There at the stop sign, right outside of two of my teenagers’ house, I wanted to unbuckle my seatbelt, jump out of the van and beat the ground until it broke. I wanted to scream. I couldn’t form coherent sentences. I couldn’t stop shaking. I wanted to get out and run as fast and as far away as my legs could carry me. I wanted to run from Kannapolis to Belmont and hug my Mom, who just lost one of her closest friends. I wanted to embrace her and let her cry on my  chest until the tears couldn’t come anymore, like she did for me when I lost Jordan.

I wanted to take the pain of Charlene’s kids, her husband, her brothers and sisters, and throw it into the ocean. I wanted to reverse time, or pretend it never happened.

There are so many questions.

So many unanswered questions.

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I’ll never forget how she made people feel loved. How she, in my entire army of “second moms”, always took the role of the one who would remind me that everyone could see my underwear and I needed to pull up my pants…NOW.

How she always gave me the most creative (and hilarious) birthday cards.

And, most importantly, how she (and all my parents’ other friends) showed me the importance of surrounding yourself with good people, with loyal people who loved you and supported you. They modeled what healthy friendships looked like, and that has made all the difference in my own friendships.

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I guess I say all that to say this:

I am 24 years old, and I have lost so many people, gone way too soon. And it’s sometimes hard to balance what I believe about heaven and the afterlife with the gnawing emptiness that comes after experiencing a loss.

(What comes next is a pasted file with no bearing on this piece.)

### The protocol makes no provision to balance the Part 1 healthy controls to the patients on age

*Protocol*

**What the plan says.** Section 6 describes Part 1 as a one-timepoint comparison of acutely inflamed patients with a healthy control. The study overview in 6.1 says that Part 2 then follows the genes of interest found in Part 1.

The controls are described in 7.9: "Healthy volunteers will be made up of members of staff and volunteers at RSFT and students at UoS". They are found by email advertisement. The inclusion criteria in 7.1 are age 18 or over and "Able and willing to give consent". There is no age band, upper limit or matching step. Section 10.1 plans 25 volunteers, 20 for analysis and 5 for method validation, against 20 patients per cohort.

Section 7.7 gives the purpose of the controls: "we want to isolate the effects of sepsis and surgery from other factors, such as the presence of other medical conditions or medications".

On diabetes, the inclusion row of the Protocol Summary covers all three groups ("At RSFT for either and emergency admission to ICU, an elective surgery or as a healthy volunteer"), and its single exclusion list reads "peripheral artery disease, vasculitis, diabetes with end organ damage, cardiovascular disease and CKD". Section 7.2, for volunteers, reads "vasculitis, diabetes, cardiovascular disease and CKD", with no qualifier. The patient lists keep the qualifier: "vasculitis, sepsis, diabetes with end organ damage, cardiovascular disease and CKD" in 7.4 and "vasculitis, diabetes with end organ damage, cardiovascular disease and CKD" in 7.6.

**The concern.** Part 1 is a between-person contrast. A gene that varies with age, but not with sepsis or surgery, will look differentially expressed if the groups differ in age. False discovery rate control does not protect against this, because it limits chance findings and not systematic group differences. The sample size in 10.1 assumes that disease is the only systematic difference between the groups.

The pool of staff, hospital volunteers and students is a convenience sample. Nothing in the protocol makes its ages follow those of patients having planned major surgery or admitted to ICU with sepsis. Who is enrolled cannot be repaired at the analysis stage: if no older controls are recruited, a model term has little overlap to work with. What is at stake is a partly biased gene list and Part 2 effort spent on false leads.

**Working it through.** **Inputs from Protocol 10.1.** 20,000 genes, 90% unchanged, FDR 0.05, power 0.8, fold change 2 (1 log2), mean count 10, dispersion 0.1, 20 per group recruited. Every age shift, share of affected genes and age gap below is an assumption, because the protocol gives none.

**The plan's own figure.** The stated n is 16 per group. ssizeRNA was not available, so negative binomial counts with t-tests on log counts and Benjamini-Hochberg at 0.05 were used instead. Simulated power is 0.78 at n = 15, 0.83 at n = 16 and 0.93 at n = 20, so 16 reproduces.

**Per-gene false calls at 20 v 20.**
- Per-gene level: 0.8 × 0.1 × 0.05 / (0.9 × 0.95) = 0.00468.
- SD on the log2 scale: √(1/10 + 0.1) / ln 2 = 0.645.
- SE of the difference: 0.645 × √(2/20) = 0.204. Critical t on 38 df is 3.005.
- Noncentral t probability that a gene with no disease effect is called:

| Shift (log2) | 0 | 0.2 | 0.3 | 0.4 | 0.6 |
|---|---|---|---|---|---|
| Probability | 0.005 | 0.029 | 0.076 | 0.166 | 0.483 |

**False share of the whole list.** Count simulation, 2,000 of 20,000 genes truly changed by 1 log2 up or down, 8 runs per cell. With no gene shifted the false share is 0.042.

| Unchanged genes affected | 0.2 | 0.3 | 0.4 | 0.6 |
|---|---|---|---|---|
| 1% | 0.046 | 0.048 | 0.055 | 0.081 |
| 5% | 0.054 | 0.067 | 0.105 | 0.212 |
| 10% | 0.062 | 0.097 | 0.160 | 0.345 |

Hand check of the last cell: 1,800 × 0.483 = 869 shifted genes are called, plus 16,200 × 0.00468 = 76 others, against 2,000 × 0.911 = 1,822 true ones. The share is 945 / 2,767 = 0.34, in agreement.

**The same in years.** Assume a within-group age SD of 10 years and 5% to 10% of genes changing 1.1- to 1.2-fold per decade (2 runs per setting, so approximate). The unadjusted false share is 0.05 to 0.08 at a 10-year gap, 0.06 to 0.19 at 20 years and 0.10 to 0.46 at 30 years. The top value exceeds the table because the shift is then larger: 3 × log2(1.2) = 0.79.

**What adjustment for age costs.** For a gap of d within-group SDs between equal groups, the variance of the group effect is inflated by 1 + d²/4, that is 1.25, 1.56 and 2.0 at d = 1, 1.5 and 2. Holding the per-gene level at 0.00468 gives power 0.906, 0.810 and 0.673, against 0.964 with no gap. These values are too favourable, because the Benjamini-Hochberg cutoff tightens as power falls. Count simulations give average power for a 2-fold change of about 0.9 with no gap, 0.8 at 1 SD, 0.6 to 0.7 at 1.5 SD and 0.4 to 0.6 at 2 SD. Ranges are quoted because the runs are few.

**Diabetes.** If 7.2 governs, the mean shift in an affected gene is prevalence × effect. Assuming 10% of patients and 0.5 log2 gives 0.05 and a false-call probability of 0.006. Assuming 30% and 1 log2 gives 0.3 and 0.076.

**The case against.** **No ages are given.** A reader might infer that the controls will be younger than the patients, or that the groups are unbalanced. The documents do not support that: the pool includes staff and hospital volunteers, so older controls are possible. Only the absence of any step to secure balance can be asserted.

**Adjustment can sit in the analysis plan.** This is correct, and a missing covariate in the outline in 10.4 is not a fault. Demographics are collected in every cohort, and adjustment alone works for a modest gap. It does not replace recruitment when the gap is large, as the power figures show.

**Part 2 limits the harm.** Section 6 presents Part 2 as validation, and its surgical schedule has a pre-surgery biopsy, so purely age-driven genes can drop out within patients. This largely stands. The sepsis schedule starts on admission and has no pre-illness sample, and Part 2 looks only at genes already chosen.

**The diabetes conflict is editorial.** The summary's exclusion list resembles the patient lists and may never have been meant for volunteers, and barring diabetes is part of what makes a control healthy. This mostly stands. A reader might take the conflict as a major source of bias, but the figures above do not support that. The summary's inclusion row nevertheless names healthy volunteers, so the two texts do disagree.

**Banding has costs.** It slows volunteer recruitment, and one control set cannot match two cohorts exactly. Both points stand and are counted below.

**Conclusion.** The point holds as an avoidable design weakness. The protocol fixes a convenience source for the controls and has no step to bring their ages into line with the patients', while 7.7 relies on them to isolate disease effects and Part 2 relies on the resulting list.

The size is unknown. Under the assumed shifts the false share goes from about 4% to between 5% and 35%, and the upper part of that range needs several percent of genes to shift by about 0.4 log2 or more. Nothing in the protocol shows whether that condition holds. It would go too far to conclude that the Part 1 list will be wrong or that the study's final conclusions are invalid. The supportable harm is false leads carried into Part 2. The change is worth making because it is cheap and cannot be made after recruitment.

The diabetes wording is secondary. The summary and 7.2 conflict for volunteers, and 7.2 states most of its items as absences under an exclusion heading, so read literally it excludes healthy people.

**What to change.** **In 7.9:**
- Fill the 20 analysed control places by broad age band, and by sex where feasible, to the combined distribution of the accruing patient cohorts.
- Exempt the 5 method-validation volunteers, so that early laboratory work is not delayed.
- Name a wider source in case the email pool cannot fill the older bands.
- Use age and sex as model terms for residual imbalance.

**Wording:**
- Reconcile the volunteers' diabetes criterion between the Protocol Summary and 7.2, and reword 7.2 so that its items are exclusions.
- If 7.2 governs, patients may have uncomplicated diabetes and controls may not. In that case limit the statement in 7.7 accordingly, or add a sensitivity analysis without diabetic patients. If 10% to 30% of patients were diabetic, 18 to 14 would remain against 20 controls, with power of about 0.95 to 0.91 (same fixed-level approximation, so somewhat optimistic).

After Jordan died, I always felt bad that I felt bad, if that makes sense. I believed he was in heaven. I believed he was free from pain and from suffering. I believed he was with God and met Christ, the object of his affections, face to face.

But the gnawing emptiness did not leave. On some days, it still resurfaces. And I miss him. I miss him like I miss my friend Jennifer, who also died young due to complications from surgery. And Ariane, a friend from college who fought a terminal disease to the very end. She died on her birthday. And like I miss Charlene.

I want to make a few things abundantly clear:

1.) Fellow Christians, never minimize anyone’s grief. You may think you’re doing them a favor by reminding them that they are not God and do not know the big picture, but I promise you they have a crushing awareness of that already. If you invalidate their grief and dismiss it, you are not helping, you are damaging what is already damaged. You are kicking them while they are down. This is the most un-Christlike thing you could ever do.